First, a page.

Maurice (Gough) Gee

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Michael Leapman

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The equipment required for proper appreciation of "Sole Survivor" includes a familiarity with New Zealand politics since 1950 and a taste for the sordid….

Its perversity lies partly in the name given to the narrator—Raymond Sole, inevitably shortened to R. Sole by his detractors. This crude device encourages the reader to search (vainly) for double entendres in the other names and suggests an allegorical quality the book does not possess.

The story of Sole's lifelong obsession with Duggie Plumb, a bestial school friend who becomes a leading politician, is essentially Grand Guignol. Two characters go mad, and three commit suicide by drowning. There is pederasty, both sorts of homosexuality, rape, a shipwreck and a catastrophic flood.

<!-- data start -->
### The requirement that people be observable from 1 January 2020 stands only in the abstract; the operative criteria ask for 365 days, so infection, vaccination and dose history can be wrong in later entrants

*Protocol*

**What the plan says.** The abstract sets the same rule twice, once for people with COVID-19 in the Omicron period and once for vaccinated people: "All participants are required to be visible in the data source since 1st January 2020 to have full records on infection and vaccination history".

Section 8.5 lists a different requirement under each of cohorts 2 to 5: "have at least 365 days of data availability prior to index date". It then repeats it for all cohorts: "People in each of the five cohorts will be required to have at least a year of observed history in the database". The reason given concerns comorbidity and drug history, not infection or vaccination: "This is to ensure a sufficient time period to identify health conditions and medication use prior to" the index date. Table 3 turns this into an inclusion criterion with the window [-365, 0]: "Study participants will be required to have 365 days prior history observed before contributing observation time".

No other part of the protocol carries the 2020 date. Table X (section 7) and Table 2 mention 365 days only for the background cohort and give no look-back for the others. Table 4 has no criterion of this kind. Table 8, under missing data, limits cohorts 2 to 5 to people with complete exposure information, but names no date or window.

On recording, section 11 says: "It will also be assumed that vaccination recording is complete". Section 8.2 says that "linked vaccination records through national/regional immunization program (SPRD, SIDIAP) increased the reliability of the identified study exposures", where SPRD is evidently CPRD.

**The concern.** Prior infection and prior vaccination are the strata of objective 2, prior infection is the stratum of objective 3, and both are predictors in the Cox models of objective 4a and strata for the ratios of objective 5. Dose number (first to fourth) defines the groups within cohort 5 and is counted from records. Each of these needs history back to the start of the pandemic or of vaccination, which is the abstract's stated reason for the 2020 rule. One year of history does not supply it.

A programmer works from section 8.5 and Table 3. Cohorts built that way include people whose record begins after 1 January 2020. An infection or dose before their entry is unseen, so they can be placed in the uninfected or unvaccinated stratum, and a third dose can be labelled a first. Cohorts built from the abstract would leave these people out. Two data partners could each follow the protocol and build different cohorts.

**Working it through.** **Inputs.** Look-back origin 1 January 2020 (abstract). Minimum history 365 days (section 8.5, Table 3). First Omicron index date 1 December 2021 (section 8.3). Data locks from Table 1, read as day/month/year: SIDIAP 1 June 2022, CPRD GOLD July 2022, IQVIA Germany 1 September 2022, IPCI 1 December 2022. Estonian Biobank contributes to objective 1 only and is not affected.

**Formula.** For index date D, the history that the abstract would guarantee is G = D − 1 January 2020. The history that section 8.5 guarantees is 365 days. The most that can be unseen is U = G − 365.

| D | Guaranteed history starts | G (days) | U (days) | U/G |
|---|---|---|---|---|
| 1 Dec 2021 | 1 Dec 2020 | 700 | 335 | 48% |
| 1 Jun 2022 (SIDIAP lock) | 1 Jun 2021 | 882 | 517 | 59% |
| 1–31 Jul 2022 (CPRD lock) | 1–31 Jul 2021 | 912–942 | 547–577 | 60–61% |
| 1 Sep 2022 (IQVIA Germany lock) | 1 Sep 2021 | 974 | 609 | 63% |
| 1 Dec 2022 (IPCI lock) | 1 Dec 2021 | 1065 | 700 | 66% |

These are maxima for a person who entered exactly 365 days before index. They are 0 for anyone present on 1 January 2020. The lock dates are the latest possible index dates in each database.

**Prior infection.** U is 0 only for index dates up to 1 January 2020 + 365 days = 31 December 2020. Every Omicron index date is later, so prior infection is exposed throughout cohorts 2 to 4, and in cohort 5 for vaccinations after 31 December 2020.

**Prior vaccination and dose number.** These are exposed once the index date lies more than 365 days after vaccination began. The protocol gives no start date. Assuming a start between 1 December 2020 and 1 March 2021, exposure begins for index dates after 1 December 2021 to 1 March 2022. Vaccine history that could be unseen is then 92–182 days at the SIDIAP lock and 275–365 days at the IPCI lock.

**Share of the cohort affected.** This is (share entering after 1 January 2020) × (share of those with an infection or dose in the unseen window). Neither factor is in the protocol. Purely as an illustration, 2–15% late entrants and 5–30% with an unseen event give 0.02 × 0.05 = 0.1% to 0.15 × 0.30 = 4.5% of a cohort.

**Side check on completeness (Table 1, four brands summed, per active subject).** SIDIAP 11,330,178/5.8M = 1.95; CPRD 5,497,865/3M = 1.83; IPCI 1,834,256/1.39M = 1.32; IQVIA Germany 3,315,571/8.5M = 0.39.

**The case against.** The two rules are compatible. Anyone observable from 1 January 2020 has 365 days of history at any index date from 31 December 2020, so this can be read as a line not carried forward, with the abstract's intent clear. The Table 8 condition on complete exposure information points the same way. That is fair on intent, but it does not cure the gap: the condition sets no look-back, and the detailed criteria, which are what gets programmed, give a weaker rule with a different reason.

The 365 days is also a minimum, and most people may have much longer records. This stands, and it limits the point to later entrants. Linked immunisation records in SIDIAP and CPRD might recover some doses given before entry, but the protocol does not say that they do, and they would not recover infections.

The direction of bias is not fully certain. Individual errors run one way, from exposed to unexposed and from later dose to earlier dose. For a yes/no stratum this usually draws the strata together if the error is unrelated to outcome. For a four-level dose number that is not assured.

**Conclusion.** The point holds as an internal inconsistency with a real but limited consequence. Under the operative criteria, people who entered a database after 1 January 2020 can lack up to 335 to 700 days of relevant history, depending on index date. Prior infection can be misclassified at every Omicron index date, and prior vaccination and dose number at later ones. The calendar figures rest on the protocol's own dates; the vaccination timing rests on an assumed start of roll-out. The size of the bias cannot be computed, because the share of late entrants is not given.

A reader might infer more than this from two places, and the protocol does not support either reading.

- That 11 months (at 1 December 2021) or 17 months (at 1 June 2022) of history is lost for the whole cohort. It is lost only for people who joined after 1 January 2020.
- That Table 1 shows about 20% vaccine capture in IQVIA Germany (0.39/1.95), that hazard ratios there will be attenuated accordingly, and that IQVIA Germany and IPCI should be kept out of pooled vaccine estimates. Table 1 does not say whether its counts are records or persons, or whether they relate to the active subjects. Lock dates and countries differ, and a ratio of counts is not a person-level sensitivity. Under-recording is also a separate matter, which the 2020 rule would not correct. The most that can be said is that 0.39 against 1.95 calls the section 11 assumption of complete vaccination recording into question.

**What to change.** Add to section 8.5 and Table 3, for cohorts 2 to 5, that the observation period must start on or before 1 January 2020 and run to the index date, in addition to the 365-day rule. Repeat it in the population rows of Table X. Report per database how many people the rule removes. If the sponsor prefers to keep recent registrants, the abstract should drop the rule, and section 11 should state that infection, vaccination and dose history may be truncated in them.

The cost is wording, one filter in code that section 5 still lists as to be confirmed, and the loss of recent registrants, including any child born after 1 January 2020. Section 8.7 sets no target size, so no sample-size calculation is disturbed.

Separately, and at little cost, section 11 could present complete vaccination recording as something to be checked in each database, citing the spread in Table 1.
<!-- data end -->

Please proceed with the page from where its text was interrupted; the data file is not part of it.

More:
Mr. Gee's novels have won literary awards in New Zealand and Britain, and The Auckland Star has called them "as rich a tapestry as we have so far of contemporary social life in New Zealand." That is a surprise, since the New Zealanders I know are as decorous as Bostonians.

Michael Leapman, "Comic Failure, Grim Obsession," in The New York Times Book Review (copyright © 1984 by The New York Times Company; reprinted by permission), January 15, 1984, p. 8.∗

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Fleur Adcock